jnez  count, loop  ; loop back if count is not yet 0
ret


But to a vector processor, this task looks considerably different:

; assume we have vector registers v1-v3
; with size equal or larger than 10
move   $10, count ; count = 10 vload v1, a, count vload v2, b, count vadd v3, v1, v2 vstore v3, c, count ret  Note the complete lack of looping in the instructions, because it is the hardware which has performed 10 sequential operations: effectively the loop count is on an explicit per-instruction basis. Cray-style vector ISAs take this a step further and provide a global "count" register, called vector length (VL): ; again assume we have vector registers v1-v3 ; with size larger than or equal to 10 setvli$10        # Set vector length VL=10
vstore v3, c       # 10 stores into c
ret


There are several savings inherent in this approach.[14]

1. only three address translations are needed. Depending on the architecture, this can represent a significant savings by itself.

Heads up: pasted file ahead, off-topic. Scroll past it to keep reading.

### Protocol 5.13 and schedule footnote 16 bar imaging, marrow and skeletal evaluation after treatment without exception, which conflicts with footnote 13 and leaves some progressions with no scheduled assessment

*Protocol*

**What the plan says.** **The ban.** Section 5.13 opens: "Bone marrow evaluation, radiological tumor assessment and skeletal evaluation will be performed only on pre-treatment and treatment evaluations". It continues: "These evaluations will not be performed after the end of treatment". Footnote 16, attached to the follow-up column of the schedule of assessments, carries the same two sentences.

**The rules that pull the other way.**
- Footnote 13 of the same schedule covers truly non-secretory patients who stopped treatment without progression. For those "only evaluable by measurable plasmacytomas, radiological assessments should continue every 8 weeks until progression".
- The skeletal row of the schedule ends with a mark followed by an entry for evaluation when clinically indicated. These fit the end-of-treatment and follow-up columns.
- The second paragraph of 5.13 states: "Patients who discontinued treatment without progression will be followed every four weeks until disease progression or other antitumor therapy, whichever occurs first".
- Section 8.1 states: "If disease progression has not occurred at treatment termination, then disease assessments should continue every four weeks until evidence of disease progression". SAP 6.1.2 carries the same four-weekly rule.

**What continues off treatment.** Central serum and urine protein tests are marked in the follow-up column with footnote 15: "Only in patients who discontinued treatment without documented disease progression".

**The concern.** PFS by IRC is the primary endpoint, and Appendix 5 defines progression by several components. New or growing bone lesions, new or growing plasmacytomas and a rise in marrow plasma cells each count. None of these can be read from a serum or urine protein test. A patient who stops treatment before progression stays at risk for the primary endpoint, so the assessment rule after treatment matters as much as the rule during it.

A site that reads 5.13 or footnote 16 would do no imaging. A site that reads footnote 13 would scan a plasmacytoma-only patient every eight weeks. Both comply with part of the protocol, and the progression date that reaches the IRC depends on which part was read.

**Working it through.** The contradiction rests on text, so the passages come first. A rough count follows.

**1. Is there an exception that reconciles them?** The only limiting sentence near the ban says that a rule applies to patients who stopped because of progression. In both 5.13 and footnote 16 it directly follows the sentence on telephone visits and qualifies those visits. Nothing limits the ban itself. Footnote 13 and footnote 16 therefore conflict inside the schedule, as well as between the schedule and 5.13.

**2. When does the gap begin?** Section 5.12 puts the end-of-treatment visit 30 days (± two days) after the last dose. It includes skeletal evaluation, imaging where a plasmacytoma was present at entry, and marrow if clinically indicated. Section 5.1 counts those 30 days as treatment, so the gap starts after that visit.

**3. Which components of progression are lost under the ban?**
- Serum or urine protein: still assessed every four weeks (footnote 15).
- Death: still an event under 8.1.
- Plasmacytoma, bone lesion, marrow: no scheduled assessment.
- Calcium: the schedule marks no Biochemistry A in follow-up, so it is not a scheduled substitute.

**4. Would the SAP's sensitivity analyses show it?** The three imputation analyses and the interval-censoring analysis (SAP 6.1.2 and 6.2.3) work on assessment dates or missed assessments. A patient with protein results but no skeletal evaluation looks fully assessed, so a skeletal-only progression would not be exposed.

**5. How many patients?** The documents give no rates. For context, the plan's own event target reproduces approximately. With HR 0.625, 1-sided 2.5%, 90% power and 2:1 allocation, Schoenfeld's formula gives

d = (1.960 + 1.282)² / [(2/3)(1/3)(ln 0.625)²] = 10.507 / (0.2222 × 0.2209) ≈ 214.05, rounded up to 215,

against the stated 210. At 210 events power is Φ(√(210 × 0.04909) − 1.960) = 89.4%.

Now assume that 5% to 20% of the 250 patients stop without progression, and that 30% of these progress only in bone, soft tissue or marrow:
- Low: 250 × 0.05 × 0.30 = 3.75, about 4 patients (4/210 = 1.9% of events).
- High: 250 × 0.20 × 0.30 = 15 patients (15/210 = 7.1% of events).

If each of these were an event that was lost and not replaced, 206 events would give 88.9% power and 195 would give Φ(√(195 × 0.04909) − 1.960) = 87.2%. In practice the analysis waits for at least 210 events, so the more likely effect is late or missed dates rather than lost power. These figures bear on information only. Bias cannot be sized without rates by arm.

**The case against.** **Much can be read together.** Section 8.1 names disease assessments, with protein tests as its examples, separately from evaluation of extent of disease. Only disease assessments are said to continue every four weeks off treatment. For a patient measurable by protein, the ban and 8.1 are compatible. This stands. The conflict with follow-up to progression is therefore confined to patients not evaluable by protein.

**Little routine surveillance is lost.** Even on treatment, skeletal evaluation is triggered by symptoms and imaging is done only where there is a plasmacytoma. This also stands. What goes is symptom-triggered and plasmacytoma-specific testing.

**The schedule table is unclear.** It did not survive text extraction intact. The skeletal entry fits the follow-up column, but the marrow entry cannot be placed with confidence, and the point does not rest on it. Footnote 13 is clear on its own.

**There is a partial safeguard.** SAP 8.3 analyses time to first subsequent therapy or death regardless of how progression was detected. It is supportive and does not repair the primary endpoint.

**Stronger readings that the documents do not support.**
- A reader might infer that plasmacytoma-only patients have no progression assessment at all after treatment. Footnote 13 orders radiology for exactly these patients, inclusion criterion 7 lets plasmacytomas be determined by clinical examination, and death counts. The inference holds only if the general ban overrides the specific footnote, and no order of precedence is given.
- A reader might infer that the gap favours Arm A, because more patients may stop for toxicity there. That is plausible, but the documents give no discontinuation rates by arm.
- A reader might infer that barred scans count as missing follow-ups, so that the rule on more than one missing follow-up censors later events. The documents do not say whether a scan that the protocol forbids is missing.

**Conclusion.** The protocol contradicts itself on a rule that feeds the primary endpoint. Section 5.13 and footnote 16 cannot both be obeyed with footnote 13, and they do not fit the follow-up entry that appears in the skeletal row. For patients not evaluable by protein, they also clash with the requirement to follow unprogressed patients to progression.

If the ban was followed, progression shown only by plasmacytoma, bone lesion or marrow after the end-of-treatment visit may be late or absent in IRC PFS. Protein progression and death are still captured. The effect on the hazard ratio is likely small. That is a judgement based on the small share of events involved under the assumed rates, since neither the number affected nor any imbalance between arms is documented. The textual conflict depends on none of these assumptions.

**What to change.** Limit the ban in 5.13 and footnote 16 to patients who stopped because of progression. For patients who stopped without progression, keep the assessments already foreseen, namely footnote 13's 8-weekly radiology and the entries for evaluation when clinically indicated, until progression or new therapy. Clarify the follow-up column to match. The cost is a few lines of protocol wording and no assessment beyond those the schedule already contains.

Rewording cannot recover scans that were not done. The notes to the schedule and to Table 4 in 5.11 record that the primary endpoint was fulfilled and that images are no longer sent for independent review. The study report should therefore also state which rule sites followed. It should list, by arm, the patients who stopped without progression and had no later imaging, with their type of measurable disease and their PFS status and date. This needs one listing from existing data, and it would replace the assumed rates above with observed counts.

2. Another saving is fetching and decoding the instruction itself, which has to be done only one time instead of ten.
3. The code itself is also smaller, which can lead to more efficient memory use, reduction in L1 instruction cache size, reduction in power consumption.
4. With the program size being reduced branch prediction has an easier job.
5. With the length (equivalent to SIMD width) not being hard-coded into the instruction, not only is the encoding more compact, it's also "future-proof" and allows even embedded processor designs to consider using vectors purely to gain all the other advantages, rather than go for high performance.

Additionally, in more modern vector processor ISAs, "Fail on First" or "Fault First" has been introduced (see below) which brings even more advantages.

But more than that, a high performance vector processor may have multiple functional units adding those numbers in parallel. The checking of dependencies between those numbers is not required as a vector instruction specifies multiple independent operations. This simplifies the control logic required, and can further improve performance by avoiding stalls. The math operations thus completed far faster overall, the limiting factor being the time required to fetch the data from memory.